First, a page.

There is still a lack of understanding who are those who object vaccination, be it in the case of the coronavirus or other infectious disease.

So this recent study is interesting, examining how anti- and not-anti-vaccination individuals speak on twitter:

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Maybe a major finding here is that anti-vaccination individuals seem to refer more often to politics in general, while pro-vacc individuals may have an attention to coronavirus-related topics. Though, as the authors warn, the latter at least may be a consequence from sampling

There seems to be a slight trend towards "sanctity" in relation with vaccination-rejection, while not-anti-vaccination comes with more positive bias in "care" and "fairness". But are those differences defining? Well, they are significant, strong not really...

So this is a highly interesting study examining communications on twitter of pro- & anti-vaccination individuals; it remains yet unclear what is the defining difference...

Comments (see study also): on twitter only, not country-specific, account-sampling had to be in part manual

@christian_zerfass I've found one. The language of antivaxxers is the same as the one of "alternative medicine/omeopathy/steiner/biodynamics" cults.
@christian_zerfass wow, what a finding! at least they figured out how to categorize things that we all should ban and shun. thanks science!

@lain @christian_zerfass

I wonder what it is about state-enforced lockdowns and mandatory vaccination that makes these science-denying CHUDs get all political.

Boosted b/c papers are interesting, though their attitude is not empathetic.

> A Python Package to Detect Anti-Vaccine Users on Twitter

Is dangerously close in tone to "We're now able to make a list of people who, if mass-arrested, would probably end the pandemic", which...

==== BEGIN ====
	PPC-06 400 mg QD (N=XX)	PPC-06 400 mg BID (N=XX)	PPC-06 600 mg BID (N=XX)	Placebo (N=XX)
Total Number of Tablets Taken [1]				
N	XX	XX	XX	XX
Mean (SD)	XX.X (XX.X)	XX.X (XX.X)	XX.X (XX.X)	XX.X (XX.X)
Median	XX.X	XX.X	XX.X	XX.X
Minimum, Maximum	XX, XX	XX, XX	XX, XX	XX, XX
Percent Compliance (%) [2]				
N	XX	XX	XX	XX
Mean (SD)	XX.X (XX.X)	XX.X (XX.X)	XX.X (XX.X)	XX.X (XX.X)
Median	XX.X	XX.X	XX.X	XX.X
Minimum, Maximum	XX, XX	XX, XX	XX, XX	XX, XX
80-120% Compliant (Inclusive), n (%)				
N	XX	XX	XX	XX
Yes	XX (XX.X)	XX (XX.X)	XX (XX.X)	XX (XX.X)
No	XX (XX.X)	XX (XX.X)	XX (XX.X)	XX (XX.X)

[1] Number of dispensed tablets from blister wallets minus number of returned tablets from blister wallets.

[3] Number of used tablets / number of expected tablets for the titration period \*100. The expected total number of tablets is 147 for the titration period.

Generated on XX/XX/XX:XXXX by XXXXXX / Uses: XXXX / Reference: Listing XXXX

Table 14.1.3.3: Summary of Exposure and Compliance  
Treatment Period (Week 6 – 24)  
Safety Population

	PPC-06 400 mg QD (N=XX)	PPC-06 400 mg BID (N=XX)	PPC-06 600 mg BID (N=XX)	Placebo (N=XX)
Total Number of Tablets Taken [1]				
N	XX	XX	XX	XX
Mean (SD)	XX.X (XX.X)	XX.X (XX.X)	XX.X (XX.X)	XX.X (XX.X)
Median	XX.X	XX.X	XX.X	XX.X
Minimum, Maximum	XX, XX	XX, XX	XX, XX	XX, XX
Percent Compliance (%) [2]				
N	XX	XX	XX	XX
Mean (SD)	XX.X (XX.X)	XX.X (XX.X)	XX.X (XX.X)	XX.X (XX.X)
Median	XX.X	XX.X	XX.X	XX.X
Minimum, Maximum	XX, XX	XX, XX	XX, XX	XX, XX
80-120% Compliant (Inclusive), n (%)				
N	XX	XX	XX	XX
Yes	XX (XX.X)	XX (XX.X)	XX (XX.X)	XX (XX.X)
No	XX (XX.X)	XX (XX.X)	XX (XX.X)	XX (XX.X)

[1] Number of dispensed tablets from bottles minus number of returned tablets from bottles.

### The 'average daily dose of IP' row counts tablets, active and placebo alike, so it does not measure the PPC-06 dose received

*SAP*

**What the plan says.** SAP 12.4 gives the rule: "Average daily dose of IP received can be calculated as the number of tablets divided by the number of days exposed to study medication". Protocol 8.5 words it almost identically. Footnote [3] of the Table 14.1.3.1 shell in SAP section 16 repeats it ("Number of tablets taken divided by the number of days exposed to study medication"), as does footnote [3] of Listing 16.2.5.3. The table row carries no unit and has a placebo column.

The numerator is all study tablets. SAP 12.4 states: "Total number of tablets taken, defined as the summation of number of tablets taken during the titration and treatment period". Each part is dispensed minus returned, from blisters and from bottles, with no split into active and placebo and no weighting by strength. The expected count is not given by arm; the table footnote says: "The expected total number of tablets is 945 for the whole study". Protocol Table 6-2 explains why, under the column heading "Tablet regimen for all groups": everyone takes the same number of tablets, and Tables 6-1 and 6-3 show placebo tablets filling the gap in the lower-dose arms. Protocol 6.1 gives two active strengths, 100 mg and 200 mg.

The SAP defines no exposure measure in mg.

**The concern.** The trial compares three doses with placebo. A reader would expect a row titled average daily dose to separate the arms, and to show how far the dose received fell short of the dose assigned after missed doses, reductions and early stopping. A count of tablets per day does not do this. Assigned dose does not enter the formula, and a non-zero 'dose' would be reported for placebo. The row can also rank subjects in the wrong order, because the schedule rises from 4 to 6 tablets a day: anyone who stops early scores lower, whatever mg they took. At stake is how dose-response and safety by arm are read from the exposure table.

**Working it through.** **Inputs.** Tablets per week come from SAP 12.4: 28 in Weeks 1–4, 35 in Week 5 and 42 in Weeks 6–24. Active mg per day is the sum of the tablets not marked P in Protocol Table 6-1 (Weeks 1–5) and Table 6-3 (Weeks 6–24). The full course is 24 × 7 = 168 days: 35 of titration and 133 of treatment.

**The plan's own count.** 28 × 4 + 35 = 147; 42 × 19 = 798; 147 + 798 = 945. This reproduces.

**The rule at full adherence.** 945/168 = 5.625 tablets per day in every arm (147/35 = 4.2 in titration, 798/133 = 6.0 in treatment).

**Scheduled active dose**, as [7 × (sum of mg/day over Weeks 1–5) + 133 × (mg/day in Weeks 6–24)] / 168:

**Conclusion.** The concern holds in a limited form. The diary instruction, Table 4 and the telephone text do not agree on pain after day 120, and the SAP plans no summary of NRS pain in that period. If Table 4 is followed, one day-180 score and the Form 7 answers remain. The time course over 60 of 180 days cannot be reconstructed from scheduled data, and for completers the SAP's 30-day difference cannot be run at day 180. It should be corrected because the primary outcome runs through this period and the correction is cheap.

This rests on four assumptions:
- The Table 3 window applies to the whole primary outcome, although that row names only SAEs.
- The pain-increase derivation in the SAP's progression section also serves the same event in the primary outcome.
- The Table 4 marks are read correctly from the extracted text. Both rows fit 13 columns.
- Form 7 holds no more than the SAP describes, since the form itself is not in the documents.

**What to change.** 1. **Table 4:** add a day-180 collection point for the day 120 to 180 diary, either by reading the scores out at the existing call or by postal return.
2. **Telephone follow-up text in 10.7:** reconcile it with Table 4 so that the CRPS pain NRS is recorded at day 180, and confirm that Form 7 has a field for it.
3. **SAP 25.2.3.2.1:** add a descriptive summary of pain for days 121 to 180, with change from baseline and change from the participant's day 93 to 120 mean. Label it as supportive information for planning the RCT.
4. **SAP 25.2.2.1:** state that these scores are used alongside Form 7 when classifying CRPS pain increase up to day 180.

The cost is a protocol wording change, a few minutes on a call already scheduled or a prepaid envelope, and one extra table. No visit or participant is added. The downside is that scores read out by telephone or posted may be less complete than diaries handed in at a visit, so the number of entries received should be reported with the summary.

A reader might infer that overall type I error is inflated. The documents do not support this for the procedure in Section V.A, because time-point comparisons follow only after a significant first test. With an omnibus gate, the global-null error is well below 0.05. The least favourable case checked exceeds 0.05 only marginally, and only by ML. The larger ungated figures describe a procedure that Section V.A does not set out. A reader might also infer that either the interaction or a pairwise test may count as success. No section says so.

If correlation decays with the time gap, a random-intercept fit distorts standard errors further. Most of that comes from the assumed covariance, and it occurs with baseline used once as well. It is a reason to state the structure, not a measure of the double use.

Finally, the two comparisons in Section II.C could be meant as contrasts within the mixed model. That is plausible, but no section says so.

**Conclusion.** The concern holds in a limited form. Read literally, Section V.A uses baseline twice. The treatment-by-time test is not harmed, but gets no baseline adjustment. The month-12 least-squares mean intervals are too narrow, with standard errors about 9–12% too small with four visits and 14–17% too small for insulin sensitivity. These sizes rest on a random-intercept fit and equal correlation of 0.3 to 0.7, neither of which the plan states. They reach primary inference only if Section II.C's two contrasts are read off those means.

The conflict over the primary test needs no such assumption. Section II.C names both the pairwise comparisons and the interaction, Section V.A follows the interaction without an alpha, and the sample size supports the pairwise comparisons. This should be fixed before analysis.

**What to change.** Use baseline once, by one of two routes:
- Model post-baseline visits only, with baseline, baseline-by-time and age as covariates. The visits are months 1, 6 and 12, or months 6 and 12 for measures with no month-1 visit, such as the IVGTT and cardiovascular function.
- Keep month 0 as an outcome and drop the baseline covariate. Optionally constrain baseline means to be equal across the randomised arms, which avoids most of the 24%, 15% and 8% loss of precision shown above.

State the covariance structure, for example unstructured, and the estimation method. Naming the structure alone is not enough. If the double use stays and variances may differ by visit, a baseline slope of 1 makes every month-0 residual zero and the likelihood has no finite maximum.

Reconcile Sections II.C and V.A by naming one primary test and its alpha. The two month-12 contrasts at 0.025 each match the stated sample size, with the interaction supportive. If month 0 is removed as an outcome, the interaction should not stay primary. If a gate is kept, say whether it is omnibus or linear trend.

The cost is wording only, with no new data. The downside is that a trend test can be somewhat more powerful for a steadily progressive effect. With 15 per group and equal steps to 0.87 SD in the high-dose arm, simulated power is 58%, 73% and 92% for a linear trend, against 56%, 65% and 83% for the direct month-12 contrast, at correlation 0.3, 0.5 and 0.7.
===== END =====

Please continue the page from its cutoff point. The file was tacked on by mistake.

1. That kind of talk is not going to build social cohesion
2. Making lists of people has a bad historical reputation

@cjd @christian_zerfass

Not only that, they lump people who are critical of Covid vaccines with people who are against vaccines in general.

The first group is orders of magnitude larger than the second.

There are *many* people who are vaccinated with traditional vaccines and are however concerned about the lack of long-term safety studies of the Covid vaccines.

@jcbrand @cjd

That may have been my interpretation I admit, or summary respectively... The article itself is more coronavirus-focussed.


I agree on that point. I also was a bit shocked of providing such analytical tool, which would not have been necessary for a science publication (granted that the dataset access requires the academic API). The title in particular does not seem neutral at all.

I found the aplroach interesting, but... yet inconclusive from what is presented...

I confess, I hit the boost button because your interpretation was quite interesting, then I clicked and had a "woah" moment.

I think at this point this one is going to have to get filed under "science is broken".